Frederica von von Stade
- Category : Entertain-Music-Vocalist-Opera
- Type : GP
- Profile : 5/2 - Heretical / Hermit
- Definition : Split - Large
- Incarnation Cross : LAX Identification 1
American mezzo-soprano opera singer. She was the first permanent vocal member of the Chamber Music Society of Lincoln Center, has two Grand Prix du Disc awards, the Deutsche Schallplattenpreis, Italy's Premio della Critica Discografica, and "Best of the Year" citations by Stereo Review, Opera News for Best Classical Vocal Soloist. In 1983 she was honored with an award given at the White House by former president Ronald Reagan in recognition of her significant contribution to the arts.
Stade and her brother are from a wealthy, socially prominent family. Flicka, as she is known to friends, was educated at a convent school. Irish-American on her mother’s side, her father came from an aristocratic Long Island family. She was raised by her mother, never having known her dad who was killed in World War II. They lived in Greece and Italy for most of her childhood, then in the middle of New Jersey hunt country. Frederica attended Mannes School of Music in Manhattan. An average student, while in her second year a teacher pushed her into the Metropolitan Opera National Council auditions. She won their prize with her impeccable French diction, exquisite musicianship and flawless, alluring elegance. After doing Summer Stock during her Mannes years she traveled to Paris and spent a year as a nanny.
Beginning at the top, she received a Met contract offered by Sir Rudolph Bing and had her debut in "Die Zauberflote" 3/23/1970. She left the Met roster 1976 moving on to every major opera company in the U.S. and Europe, making more than 36 recordings during this period. Giorgio Strehler invited her to sing Cherubino in "Le Nozze di Figaro" at the reopening of the Paris Opera in 1980. In 1982 she returned to the Met and has since become an important star, winning the 1982 Grand Prix du Disque for "Chants d’Auvergne." With new productions mounted for her regularly at La Scala, Covent Garden, the Vienna State Opera, and the Paris Opera, she has been invited to sing by most of the world’s leading conductors.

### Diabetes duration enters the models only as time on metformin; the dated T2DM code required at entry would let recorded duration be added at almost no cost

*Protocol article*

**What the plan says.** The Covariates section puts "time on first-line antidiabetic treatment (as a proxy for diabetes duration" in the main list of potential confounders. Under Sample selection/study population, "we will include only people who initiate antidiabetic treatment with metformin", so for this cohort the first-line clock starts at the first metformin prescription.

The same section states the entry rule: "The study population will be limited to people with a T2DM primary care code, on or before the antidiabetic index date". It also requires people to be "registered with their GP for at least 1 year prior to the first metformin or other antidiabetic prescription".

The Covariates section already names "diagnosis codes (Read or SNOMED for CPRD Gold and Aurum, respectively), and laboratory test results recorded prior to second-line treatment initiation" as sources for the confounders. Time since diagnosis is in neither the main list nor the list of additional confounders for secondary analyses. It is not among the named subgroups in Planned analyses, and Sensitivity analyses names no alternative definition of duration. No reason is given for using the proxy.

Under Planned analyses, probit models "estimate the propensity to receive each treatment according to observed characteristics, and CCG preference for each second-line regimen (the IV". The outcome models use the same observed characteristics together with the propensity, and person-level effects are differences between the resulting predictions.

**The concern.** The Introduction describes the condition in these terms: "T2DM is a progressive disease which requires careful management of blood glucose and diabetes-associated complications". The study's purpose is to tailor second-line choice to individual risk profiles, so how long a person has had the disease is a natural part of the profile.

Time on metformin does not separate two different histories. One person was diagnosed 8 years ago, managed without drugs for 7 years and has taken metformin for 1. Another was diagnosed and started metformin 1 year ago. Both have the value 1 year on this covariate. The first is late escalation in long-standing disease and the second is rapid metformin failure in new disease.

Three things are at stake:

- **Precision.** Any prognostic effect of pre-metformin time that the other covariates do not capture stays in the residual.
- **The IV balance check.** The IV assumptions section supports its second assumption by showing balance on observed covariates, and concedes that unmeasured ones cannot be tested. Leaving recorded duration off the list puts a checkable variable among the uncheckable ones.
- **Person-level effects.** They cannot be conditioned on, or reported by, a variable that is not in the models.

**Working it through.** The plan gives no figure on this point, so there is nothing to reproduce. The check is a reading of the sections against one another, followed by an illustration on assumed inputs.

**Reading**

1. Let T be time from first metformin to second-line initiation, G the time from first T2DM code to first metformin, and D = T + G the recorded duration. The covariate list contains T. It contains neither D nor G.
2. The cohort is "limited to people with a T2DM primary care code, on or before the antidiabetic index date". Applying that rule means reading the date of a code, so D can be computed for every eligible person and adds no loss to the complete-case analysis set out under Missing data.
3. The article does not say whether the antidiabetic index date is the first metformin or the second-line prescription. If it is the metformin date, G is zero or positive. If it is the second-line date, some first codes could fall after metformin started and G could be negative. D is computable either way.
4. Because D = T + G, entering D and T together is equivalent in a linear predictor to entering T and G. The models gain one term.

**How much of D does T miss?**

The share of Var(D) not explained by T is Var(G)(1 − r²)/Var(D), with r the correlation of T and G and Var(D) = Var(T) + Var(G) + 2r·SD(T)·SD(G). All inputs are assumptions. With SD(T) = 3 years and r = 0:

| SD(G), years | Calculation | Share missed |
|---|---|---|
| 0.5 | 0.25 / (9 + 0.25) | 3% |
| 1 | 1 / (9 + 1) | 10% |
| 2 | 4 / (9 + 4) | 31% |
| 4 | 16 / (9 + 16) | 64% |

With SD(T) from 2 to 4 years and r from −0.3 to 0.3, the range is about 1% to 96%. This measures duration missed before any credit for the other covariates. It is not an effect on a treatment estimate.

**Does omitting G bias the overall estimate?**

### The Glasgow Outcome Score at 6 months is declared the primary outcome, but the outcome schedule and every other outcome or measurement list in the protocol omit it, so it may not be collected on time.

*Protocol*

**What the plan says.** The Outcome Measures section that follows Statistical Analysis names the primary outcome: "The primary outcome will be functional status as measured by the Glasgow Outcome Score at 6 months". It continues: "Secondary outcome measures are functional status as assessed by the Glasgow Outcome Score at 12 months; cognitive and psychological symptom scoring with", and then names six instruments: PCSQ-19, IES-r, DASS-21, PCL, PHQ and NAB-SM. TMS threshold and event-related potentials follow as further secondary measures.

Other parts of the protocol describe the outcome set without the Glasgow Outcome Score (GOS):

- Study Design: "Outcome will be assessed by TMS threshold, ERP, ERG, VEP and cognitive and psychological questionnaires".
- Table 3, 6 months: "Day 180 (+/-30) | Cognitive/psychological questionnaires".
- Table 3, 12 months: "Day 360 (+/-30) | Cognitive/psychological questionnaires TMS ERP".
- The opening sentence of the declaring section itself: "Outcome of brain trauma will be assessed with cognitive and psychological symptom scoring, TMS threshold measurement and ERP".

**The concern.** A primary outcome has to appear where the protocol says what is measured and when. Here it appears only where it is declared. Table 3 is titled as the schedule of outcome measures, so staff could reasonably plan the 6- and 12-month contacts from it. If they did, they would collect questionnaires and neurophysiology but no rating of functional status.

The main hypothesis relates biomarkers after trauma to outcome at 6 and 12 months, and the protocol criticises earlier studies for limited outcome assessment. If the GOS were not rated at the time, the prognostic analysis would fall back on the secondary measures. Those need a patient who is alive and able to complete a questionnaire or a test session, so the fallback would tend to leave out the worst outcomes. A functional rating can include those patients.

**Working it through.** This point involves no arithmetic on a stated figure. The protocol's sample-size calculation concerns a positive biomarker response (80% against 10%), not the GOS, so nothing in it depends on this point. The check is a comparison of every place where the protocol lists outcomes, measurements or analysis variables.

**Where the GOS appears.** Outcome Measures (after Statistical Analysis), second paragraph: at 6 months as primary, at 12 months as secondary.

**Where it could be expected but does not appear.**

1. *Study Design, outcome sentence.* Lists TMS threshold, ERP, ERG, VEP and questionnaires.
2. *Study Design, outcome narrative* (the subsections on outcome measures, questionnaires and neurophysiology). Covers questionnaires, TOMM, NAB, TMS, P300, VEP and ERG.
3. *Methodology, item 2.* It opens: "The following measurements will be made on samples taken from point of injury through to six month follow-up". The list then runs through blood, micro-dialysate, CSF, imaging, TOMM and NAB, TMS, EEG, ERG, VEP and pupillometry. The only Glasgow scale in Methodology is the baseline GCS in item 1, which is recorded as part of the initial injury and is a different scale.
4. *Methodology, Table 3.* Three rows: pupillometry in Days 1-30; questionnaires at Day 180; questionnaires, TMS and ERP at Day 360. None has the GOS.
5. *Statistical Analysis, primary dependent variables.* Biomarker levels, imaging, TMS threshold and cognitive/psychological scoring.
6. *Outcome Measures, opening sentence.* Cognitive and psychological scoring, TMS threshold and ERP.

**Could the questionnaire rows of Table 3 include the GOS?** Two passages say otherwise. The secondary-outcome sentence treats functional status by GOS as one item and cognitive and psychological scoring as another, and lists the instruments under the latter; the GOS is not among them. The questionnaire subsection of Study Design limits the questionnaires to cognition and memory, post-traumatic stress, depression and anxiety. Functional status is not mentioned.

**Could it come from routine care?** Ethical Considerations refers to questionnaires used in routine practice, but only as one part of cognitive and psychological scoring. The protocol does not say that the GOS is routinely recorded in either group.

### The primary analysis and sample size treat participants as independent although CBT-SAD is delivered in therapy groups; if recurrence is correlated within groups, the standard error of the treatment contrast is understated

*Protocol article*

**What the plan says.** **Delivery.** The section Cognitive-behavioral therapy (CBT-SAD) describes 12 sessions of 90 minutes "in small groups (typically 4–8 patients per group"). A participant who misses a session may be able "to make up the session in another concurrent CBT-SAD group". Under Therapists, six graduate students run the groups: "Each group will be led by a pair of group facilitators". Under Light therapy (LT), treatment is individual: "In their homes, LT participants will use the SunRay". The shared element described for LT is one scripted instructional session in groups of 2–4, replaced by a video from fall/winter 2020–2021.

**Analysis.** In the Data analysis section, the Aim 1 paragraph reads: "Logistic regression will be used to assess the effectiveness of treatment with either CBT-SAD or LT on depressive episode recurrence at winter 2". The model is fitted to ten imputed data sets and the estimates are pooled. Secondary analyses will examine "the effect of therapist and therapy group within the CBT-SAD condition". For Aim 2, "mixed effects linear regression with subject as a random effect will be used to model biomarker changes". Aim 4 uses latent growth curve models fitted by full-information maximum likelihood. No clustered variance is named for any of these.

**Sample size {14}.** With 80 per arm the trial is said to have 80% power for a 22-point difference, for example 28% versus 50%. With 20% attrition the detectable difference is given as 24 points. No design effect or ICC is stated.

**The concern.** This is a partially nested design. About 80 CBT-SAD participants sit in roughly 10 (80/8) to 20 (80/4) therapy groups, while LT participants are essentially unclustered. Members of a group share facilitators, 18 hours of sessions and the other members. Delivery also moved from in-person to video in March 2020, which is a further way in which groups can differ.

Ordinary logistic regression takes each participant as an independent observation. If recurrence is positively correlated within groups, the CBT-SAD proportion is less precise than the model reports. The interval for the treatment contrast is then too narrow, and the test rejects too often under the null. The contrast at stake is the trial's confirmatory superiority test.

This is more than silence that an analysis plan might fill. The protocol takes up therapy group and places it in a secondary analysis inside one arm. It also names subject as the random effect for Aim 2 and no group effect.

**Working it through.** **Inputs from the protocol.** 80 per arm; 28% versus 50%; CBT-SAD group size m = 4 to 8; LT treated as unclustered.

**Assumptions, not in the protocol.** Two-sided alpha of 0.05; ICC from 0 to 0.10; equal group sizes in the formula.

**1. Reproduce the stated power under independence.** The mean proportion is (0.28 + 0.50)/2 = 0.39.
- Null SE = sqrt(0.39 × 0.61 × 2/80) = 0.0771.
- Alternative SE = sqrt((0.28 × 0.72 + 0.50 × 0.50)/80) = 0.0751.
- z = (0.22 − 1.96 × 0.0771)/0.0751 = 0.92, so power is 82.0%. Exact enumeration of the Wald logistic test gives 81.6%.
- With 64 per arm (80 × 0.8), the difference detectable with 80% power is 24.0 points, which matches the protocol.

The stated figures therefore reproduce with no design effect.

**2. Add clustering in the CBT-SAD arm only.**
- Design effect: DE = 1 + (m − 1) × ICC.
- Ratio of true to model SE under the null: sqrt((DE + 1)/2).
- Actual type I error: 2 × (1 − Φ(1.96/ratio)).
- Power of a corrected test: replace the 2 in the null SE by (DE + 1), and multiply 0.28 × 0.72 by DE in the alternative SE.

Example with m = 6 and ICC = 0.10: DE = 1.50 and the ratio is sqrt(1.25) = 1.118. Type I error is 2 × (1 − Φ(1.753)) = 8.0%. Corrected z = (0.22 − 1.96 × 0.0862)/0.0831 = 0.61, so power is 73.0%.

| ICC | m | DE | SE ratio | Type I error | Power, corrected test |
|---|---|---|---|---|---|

Frederica owns one of the most spotless professional reputations in opera, always supporting colleagues, working hard and doing as she is told in a non-confrontational manner. She finds it difficult to disagree and tries very hard to get along with everyone. Not considering herself a trained musician, she works hard musically, dramatically and psychologically. Everyone’s dream princess, with her modest vocal means, lyric roles are what she does best. A blue-eyed, old fashioned beauty, she has retained her looks and figure. Playing ingénue, adolescent and young boy’s roles until 1994, she played her first villainess with some trepidation.
In November 1995, Frederica's return to New York's Carnegie Hall for a sold-out recital was the culmination of an extensive, critically acclaimed recital tour which took her to prominent venues throughout North and South America. She has performed on live PBS broadcasts as well as film and has had her own international TV Christmas specials. Frederica has given master classes and has honorary doctorates from Yale University, Boston University, the Georgetown University of Medicine, and her alma mater, Mannes. The San Francisco Opera Medal was bestowed on the occasion of her 25 seasons with the Company. Her Grammy nominations were in 1977, 1981, 1982, 1983, 1985 and 1986. Von Stade is scheduled to perform 2/17/2000 at the Met premier of "The Merry Widow."
Frederica met first husband, Peter Elkus, in Mannes College. They married in 1973 and have two children, Jenny born 1978 and Lisa born 1981. They lived in Paris until 1983 when they returned to the U.S. Elkus, a bass-baritone, gave up his own singing career to teach Stade. This arrangement worked until 1985 when they stopped working together. They separated, had a long, fierce court battle and in a precedent-setting case, divorced in 1990. There was a dispute as Elkus wanted a share of all Frederica’s future earnings due to his role as her tutor. She won her case and custody of the girls, but Elkus won on an appeal. The girls now live with her, motherhood being a central experience in her life, she was elated after her first daughter was born and hasn’t given up the feeling.
Stade married Michael Gorman, a California businessman in 1990.